In the end, it boils down to simple, cynical truths- money matters. So does PR. At present ‘moderate’ Muslims- despite their best intentions- do not possess the former, and aren’t organised enough to meaningfully consider the latter.

And that’s why the third point becomes all the more important. Although the author meant for it to apply to government policy, it is literally the only thing we can do as individuals-ease up on the hard feelings.

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As I write this, the law enforcement authorities in Boston are continuing the hunt for “White Hat”, the second suspect in the Boston Marathon bombings.

I’ve never said this before, but I have a sibling who lives in the Greater Boston area. She lives very close to where the certain events took place last night/this morning- close enough to send me extremely worrying photos. She’s since been escorted out of her building by the Boston Police, but spent an hour in a state of significant worry, knowing (and seeing) that there were gunmen literally right outside where she was. Luckily, she was not alone , and luckily, the action subsequently shifted elsewhere. Luckily, at the time,( she and I ) were oblivious to the fact that these men were the terrorists of the Boston Marathon- I’m sure that would have caused more panic.She’s been in touch with me on and off. But honestly, I cannot wait for this chase to end. And this terrorist attack- in a far away city- has turned personal in an unimaginable way . It makes my stomach churn to think that these men were close enough to her that she was sure that would try to enter her building. It makes me sick to think that she spent a whole sixty minutes in fear.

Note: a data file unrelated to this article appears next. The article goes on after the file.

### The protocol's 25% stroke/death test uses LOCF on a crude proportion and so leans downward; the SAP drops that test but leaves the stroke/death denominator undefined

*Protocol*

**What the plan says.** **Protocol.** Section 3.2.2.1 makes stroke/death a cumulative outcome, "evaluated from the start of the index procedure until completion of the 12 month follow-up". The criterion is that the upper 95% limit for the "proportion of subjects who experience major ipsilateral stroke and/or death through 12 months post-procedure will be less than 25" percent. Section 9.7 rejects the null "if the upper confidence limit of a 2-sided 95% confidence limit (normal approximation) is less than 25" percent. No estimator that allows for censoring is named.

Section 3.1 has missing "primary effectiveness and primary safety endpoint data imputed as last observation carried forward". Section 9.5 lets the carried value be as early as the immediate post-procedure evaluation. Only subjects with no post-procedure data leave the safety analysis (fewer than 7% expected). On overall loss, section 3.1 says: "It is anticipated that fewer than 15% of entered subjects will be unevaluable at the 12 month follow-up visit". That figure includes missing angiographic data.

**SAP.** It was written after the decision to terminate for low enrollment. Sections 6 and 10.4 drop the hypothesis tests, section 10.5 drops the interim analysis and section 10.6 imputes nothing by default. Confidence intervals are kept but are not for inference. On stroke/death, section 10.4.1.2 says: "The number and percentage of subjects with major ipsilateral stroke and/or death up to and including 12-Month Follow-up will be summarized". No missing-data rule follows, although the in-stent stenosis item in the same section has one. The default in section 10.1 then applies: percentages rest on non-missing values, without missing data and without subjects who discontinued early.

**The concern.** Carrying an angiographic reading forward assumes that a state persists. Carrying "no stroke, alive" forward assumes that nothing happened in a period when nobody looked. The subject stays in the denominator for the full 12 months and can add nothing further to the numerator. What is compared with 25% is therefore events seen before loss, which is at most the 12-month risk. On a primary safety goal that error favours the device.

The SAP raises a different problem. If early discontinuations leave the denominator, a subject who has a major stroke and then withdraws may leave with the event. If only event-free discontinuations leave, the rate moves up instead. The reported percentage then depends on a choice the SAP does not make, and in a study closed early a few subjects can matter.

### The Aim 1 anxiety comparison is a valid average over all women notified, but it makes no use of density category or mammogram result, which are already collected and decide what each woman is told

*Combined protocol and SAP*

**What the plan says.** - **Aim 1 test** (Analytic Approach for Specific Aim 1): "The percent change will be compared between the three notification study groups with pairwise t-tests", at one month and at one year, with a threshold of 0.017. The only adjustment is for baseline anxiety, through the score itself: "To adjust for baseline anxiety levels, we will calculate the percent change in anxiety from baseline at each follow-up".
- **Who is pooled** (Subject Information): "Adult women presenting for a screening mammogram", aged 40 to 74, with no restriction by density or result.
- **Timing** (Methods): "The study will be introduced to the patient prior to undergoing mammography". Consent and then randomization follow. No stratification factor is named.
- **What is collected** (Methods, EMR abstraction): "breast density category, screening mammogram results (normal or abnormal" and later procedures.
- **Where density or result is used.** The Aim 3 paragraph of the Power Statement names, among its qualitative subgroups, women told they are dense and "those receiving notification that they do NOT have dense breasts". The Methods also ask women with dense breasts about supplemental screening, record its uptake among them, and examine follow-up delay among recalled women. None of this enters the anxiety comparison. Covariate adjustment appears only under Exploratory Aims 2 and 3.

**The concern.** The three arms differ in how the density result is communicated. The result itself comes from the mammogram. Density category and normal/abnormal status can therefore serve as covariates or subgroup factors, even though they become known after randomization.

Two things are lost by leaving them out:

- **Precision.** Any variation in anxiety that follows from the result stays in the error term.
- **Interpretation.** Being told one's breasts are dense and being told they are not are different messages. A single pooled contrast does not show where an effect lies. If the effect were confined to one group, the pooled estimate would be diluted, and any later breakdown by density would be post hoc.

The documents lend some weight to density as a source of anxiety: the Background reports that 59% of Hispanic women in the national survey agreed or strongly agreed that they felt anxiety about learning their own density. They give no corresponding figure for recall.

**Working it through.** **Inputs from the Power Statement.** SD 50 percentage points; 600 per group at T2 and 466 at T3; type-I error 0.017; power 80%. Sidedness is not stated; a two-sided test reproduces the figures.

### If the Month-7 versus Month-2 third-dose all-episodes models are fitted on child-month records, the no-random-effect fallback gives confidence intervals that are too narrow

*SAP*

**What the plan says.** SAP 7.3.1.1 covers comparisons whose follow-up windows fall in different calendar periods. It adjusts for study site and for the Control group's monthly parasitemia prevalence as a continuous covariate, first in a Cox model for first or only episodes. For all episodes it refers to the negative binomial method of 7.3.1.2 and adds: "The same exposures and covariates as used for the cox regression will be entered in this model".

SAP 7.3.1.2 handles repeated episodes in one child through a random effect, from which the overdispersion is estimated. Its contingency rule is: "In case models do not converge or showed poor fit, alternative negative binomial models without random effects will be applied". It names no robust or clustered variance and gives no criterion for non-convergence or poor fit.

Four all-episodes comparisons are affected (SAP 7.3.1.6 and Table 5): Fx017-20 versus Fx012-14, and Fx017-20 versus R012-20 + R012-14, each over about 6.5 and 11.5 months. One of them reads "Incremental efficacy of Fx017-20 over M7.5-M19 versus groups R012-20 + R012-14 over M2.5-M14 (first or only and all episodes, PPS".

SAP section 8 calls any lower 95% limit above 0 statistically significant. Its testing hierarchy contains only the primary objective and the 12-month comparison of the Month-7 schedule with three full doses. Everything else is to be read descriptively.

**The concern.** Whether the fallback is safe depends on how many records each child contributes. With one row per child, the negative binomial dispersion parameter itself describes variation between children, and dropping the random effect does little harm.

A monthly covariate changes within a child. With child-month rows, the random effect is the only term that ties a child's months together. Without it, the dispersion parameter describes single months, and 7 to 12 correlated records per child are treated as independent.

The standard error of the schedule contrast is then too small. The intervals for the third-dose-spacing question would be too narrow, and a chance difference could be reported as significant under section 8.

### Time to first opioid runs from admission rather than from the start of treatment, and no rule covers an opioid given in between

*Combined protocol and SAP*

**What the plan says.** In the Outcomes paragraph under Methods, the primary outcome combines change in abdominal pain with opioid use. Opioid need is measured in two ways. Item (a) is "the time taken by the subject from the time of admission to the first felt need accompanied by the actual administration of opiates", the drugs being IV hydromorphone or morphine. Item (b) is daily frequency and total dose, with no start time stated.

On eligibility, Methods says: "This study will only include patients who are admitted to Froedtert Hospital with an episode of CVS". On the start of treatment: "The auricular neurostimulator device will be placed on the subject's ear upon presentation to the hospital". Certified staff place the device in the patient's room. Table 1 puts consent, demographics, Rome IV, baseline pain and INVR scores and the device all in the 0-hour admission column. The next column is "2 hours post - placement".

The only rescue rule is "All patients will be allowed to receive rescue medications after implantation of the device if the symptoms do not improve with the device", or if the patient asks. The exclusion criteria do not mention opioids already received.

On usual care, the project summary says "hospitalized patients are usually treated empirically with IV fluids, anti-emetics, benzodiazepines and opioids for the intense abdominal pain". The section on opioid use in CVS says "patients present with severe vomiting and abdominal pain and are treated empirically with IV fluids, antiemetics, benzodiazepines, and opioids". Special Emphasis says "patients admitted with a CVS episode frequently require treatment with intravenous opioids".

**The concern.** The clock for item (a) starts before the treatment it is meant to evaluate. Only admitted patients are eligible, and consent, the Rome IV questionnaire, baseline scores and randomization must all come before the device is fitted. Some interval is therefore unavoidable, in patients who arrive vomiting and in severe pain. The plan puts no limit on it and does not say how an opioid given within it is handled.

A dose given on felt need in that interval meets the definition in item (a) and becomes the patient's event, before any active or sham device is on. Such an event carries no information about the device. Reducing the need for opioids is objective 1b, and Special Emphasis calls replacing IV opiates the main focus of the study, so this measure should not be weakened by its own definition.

I wondered about blogging about this. I wanted to vent, I guess.

I ruminate*

Dear Ajja/Ajji